In New York, they still talk about Willis Reed and that night and that game with the same head-bowing reverence as when they speak of Casey Stengel’s Amazin’ Mets and Joe Namath’s “guaranteed” Super Bowl III win in 1969.
It is May 8, 1970, and Madison Square Garden is packed with 19,500 rabid New Yorkers as their Knicks are in a do-or-die seventh and final game against the murderous Los Angeles Lakers for professional basketball’s world championship.
Reed’s knee is grotesquely swollen and inflamed after he injured it in game five. He bites his lip in agony as he takes the team trainers advice and stays in the locker room for the pre-game shoot around. At the last moment before tip-off, Reed hobbles onto the court and the fans go nuts.
Soon after a guy named Wilt Chamberlain makes his presence felt as he prepares to lead his Lakers against a Knicks team that had never trailed all season in chalking up a 60-22 record including a record 19-game winning streak. But now ... without a healthy Willis Reed the Knicks seem doomed.
Reed’s leg is shot full of carbocaine and cortisone, and, as the game starts, he drags the nearly useless stump behind him limping up and down the court keeping up with Chamberlain. Grown men in the stands cry and women turn away rather than look at a crippled legend wincing with each step.
At the half, Reed, the NBA’s MVP that season, had scored only four points, but he had nearly shut down Wilt “the Stilt.” In the locker room, Reed begged for and got another chance to go back for the second half.
Just showing up for that second stanza drew another roar from the packed house.
Then it happened: The man who was lovingly known as “The Captain,” the 6-foot-10 charcoal whirlwind from the tiny burg of Hico, Louisiana, looked up at the rafters. You could almost hear a roar of defiance, one that yelled in the face of Wilt and his Lakers, “You don’t come in here and beat us ... not in our place.”
Reed, played only six minutes in the second half, but his rugged defense against Chamblain and his inspiration to his teammates was enough to lead his Knicks to a 113-99 victory and the Knicks’ first NBA title in nearly a quarter of a century.
Bedlam reigned. The “new” Madison Square Garden was fittingly baptized that night and the “legend of Willis Reed” was born, to be dredged up ever after when grown men and women speak of great happenings on the hardwood. They knew they had witnessed that rare moment, when athletes reach down to find that inner spark, that hidden something that drives them to do what men and women in Willis Reed’s condition that night are not supposed to even think of doing.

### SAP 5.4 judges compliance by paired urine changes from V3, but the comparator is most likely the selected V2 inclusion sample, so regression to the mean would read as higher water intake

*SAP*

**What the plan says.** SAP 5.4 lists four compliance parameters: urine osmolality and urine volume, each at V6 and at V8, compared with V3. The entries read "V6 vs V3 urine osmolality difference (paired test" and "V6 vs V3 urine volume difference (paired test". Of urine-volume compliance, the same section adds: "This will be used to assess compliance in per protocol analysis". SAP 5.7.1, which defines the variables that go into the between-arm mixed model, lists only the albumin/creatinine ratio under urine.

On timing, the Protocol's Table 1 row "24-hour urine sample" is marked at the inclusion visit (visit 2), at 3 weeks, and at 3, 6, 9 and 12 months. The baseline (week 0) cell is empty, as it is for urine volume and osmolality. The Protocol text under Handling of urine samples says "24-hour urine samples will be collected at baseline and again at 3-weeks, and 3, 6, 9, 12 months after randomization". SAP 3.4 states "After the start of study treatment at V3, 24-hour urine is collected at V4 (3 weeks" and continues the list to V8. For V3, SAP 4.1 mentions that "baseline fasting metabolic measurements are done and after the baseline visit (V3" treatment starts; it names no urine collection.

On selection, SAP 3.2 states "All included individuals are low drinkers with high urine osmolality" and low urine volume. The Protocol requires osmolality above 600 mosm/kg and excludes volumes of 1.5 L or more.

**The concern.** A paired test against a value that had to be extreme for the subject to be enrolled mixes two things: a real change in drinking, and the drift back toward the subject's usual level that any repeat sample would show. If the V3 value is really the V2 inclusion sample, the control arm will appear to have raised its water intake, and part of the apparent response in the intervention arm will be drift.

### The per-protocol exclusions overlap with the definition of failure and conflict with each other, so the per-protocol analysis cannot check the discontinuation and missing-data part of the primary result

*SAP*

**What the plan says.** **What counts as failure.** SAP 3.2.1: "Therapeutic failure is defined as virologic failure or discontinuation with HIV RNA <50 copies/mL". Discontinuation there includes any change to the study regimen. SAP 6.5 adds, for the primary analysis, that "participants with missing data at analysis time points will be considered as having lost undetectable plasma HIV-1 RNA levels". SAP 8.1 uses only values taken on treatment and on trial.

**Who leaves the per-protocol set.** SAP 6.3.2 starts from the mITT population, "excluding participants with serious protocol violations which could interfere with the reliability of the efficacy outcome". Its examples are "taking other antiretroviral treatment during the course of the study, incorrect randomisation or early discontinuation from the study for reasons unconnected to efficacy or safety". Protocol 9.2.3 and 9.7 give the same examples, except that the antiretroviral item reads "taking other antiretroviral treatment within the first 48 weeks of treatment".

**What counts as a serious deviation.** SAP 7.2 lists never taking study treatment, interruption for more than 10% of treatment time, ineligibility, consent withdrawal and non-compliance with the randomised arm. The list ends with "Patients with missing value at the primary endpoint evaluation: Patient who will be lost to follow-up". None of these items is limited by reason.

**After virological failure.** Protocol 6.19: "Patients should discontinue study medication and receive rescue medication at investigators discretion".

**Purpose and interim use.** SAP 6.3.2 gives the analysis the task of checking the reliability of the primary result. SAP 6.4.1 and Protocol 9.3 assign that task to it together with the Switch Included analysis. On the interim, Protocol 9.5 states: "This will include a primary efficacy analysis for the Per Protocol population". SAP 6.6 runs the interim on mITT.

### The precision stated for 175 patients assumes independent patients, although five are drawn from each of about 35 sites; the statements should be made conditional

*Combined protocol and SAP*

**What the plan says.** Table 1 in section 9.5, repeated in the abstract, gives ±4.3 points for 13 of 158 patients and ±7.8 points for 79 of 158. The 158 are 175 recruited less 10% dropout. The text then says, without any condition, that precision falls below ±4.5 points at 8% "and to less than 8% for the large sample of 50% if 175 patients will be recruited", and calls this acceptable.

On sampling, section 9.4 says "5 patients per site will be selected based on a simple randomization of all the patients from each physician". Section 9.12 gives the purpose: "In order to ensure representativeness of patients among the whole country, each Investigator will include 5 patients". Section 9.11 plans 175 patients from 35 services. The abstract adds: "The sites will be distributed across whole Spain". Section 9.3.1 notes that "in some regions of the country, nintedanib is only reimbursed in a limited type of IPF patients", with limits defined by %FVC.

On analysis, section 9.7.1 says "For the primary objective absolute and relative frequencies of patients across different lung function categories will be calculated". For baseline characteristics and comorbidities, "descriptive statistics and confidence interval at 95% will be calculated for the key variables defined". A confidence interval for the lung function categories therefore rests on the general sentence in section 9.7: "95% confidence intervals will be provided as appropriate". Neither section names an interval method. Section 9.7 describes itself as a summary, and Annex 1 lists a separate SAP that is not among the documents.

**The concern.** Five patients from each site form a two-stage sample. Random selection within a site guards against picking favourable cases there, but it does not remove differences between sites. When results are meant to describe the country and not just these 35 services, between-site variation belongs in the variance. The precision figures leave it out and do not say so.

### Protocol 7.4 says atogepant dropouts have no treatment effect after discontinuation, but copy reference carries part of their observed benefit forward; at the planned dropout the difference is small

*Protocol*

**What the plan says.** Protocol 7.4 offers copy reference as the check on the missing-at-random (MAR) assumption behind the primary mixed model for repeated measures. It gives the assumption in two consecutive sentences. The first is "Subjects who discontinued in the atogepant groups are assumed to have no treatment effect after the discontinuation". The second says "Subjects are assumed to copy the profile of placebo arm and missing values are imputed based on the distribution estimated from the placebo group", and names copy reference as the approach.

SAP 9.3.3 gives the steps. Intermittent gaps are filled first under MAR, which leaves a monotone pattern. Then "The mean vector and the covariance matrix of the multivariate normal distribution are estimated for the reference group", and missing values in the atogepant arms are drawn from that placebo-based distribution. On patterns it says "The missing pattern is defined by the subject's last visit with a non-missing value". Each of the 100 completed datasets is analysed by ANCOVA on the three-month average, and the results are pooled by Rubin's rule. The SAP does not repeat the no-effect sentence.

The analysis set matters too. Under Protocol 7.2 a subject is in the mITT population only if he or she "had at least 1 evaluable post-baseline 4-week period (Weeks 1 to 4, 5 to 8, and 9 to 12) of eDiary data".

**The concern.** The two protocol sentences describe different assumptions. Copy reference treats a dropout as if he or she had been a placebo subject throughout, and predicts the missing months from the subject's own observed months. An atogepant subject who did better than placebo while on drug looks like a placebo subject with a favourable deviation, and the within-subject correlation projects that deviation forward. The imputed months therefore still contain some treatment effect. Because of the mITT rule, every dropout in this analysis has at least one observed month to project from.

Reed played his entire career with his beloved Knicks who retired his No. 19 jersey. In 1996, he was named to the NBA’s 50th anniversary All-Time Team. And he reigns supreme in the NBA Hall of Fame.
Over the years, Reed coached or assisted for his Knicks as well as the Atlanta Hawks, Sacramento Kings and New Jersey Nets. He was also a volunteer assistant at St. John’s University and, as head coach, led Creighton University to the National Invitational Tournament.
These days, the Captain has come home … almost. Since July 2004 he has been vice president in charge of basketball operations for the New Orleans Hornets.
“This is it,” the 63-year-old Reed says. “I’ve spent my entire life in basketball. I want to win one more championship. I feel in my bones that we can do it right here in New Orleans. After that? Well, then … or when the Hornets get tired of having me around, I’ll be heading back up to where it all began so many years ago. I’ve built a home in Ruston for me and Gayle (Reed’s wife of 22 years). I’ll be gone fishin’. And I want to do that with her. She’s been a real basketball fan over the years. She’s been to the games and she’s felt great when we’ve won. And when we’ve lost? Well, she’s hurt right along with me.”
Then … and only then will the long round trip be complete. Back into the backyard where it all began when a tall, gangly kid from West Side High School in Lillie, La., was drafted for Grambling by another legend – football coach, Eddie Robinson.
Reed breaks into laughter as his mind drifts back – way back – to those hilly red dirt days in north Louisiana … way back.
“Ha! Ha! Ha! I remember, I said to Coach Rob, ‘Coach I’ve already decided to go to Grambling … but I’m going to go there to play basketball … not football’.”
And for that, a grateful roundball nation will always have memories of “The Captain” … and of his unbelievably courageous performance on that night. •
This article appears in the Summer 2005 issue of Louisiana Life
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